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    • We do indeed learn as we go, Denise. Beta readers are great for spotting things we have missed–and they are useful in letting us know if something just doesn’t work. Thanks for adding to the conversation.

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  14. Great tips, Beem. Like a few other authors here, I edit as I go. But that doesn’t free me from having to do a structural rewrite with some major changes once the first draft is done. I follow my own editing methodology that requires about ten formal passes, each one looking for specific areas of craft, but there will be scenes and passages that plague me no end. and I might revisit those thirty times (no exaggeration), tweaking with each pass. And you’re sooo right about having other eyes look at our work. Even after 30 passes, I’m still blind to some errors. It’s baffling! Great post and a fun discussion in the comments.

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  15. I love that last line, Beem, “We’re writers, not sprinters.” I think patience is the hardest to find with the first book. We want so badly just to get it out there and off our plates. But your advice is spot on. As a result of sprinting, I had to pull down my first book and tweak it. I had fallen prey to head-hopping in a big way, and it was in a review from Harmony that it came to light. Thank you for that, Harmony! I love the idea of letting the manuscript rest, then reading with new eyes. There is no better way to approach that second draft. Thank you for sharing. Great reminders!

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    • That whole idea of just getting our stories out there is such a driving force, Jan. We all fall prey to that urge. Patience is certainly at a premium for us writers. It’s a learned trait, I believe–in writing and life. But if we are patient, we’re likely to release our best. Thanks for sharing your own experiences.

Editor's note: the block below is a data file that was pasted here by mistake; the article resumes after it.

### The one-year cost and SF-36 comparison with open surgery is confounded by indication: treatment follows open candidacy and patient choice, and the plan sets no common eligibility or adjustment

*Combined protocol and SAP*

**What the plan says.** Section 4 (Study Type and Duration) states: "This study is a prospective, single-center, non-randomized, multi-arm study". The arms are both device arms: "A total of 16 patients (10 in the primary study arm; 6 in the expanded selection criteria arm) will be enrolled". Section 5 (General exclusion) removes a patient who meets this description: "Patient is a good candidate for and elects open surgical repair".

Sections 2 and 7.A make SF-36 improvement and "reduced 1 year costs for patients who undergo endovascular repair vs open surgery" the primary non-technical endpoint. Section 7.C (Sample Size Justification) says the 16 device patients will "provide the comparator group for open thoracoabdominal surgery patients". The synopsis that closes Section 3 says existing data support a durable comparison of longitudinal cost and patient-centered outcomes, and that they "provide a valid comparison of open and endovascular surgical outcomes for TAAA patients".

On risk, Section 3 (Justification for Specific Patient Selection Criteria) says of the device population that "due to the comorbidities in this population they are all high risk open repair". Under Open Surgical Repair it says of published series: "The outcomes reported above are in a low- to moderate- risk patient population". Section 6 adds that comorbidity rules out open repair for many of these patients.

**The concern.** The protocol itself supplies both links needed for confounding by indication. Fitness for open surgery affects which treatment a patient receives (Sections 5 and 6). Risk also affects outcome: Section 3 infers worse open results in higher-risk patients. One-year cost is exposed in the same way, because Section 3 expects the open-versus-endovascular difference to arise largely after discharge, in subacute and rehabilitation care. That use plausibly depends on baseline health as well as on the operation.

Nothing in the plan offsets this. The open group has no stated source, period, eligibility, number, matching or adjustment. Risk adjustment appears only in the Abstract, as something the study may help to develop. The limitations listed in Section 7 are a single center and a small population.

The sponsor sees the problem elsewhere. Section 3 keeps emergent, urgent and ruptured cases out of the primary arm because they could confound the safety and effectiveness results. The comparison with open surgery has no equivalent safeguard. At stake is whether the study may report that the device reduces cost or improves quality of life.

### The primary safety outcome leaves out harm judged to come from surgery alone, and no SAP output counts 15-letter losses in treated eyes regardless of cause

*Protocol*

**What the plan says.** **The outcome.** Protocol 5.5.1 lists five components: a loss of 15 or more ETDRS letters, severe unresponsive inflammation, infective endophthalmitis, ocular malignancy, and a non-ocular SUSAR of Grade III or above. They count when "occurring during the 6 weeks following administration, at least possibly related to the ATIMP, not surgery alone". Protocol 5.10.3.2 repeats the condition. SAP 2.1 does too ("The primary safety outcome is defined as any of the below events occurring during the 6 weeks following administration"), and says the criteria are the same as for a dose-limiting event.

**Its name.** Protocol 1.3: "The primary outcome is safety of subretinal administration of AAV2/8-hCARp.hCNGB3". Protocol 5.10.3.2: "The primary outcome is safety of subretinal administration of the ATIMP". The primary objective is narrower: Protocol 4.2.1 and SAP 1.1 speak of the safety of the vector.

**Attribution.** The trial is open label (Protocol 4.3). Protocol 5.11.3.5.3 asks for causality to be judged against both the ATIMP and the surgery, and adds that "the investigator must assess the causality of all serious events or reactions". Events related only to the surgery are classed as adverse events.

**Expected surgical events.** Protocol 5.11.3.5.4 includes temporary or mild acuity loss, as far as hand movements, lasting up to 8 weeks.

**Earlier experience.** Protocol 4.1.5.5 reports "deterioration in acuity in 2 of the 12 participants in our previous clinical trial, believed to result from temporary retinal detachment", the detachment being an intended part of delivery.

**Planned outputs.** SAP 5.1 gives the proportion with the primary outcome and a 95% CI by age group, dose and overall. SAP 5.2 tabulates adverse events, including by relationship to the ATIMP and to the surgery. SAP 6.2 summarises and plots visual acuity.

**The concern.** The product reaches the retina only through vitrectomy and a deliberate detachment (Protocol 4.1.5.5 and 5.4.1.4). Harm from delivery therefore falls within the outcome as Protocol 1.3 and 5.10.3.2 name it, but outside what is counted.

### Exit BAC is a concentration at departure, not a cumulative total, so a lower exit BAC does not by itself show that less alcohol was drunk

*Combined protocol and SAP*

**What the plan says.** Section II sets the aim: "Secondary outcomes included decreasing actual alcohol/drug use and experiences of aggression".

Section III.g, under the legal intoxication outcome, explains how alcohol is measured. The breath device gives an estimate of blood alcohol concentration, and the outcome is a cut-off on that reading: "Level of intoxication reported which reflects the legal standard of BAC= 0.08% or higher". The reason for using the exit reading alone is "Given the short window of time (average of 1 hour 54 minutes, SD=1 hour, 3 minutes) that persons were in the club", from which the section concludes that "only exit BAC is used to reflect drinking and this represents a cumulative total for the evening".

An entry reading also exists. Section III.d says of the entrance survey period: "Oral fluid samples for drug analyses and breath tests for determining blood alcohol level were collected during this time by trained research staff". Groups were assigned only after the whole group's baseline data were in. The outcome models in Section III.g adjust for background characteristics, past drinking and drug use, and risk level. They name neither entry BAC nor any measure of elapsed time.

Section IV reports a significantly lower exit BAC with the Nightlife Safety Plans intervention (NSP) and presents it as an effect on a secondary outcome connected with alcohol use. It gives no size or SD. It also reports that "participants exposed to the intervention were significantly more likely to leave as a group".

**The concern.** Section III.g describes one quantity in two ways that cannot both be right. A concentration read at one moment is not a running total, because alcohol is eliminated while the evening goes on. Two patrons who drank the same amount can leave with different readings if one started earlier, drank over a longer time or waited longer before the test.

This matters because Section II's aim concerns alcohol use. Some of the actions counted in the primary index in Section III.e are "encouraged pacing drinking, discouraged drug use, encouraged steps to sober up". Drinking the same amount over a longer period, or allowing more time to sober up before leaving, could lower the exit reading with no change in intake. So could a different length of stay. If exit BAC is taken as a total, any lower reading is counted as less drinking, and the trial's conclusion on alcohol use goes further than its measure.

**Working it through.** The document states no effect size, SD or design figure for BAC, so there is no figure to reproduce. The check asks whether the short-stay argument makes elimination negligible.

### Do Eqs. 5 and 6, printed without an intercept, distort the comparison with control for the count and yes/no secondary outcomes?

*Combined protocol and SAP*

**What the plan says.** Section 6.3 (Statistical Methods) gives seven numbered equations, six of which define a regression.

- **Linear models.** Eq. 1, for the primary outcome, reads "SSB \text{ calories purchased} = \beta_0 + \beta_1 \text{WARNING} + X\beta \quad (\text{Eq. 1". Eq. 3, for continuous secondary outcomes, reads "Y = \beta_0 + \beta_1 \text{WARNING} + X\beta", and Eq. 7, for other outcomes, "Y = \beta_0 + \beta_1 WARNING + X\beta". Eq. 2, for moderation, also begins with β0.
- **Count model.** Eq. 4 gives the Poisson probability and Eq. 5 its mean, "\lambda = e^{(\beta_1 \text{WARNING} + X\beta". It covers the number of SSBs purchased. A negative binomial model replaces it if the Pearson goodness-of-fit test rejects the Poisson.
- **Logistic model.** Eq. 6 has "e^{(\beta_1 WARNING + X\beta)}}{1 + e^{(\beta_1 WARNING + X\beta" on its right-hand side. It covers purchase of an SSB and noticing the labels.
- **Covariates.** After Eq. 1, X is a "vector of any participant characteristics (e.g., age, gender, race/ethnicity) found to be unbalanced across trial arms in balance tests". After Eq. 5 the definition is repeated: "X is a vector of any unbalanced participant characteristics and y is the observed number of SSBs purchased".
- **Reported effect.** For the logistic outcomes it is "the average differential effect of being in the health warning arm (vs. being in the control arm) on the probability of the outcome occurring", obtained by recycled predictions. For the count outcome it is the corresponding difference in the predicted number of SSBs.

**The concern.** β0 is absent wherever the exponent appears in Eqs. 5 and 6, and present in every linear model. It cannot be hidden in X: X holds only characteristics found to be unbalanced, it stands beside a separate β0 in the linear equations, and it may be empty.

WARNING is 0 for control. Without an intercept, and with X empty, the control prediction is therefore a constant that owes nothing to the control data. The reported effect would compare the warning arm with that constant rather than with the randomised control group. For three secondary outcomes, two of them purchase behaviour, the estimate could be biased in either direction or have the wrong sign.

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  16. Like Staci, I edit as I go but still do several passes on a story – even before I send it to my critique partners. And no matter how polished I think I have something, they always find ways to improve a story.

    Great post, Beem.

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    • I’m the same way, Joan. I do numerous passes on all of my stories. Once my editor gets it, it’s usually pretty clean. But even then, he’ll find a few things could use a tweak or two. Thanks for adding to the discussion.

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  17. Excellent advice, Beem! Like Staci, I edit as I go along and then do full length trawls. Your idea of putting the manuscript away so that you can see it with fresh eyes is something I go through at least three times – and every time it throws up something that needs dealing with. I love your ‘bumps in the rug’ analogy and your advice at the end is perfect! Hugs

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  18. I’m constantly editing as I go, and I still do multiple passes of my WIP after I finish the first draft. Letting it sit for a fresh review is a fabulous idea. So are critique partners. And what you said about not rushing that first (or any) work to publication should be in neon letters. I seldom mention my first published novel because the publisher released the work without giving me galleys to proof. (Well, that was one of many problems in the process.) The work suffers from a lack of post-writing attention. It’s not a piece I’m proud of. Excellent post, Beem.

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  19. I’m on my third draft of my current WIP. And I’m still finding problems.
    I needed to do some foreshadowing so a later scene doesn’t come out of the blue, but somehow it doesn’t fit easily. That needs sorting. And I’m still finding typos and ways I can improve the writing!
    Thanks for the encouragement.

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  21. Haha, Beem, your last line made me laugh. I am the same when I write a novel as I am when I tour, I am always trailing behind, examining the countryside and surroundings and wondering what else is out there. Thanks for these important tips. I usually edit up to six times, but I am fairly new on the block.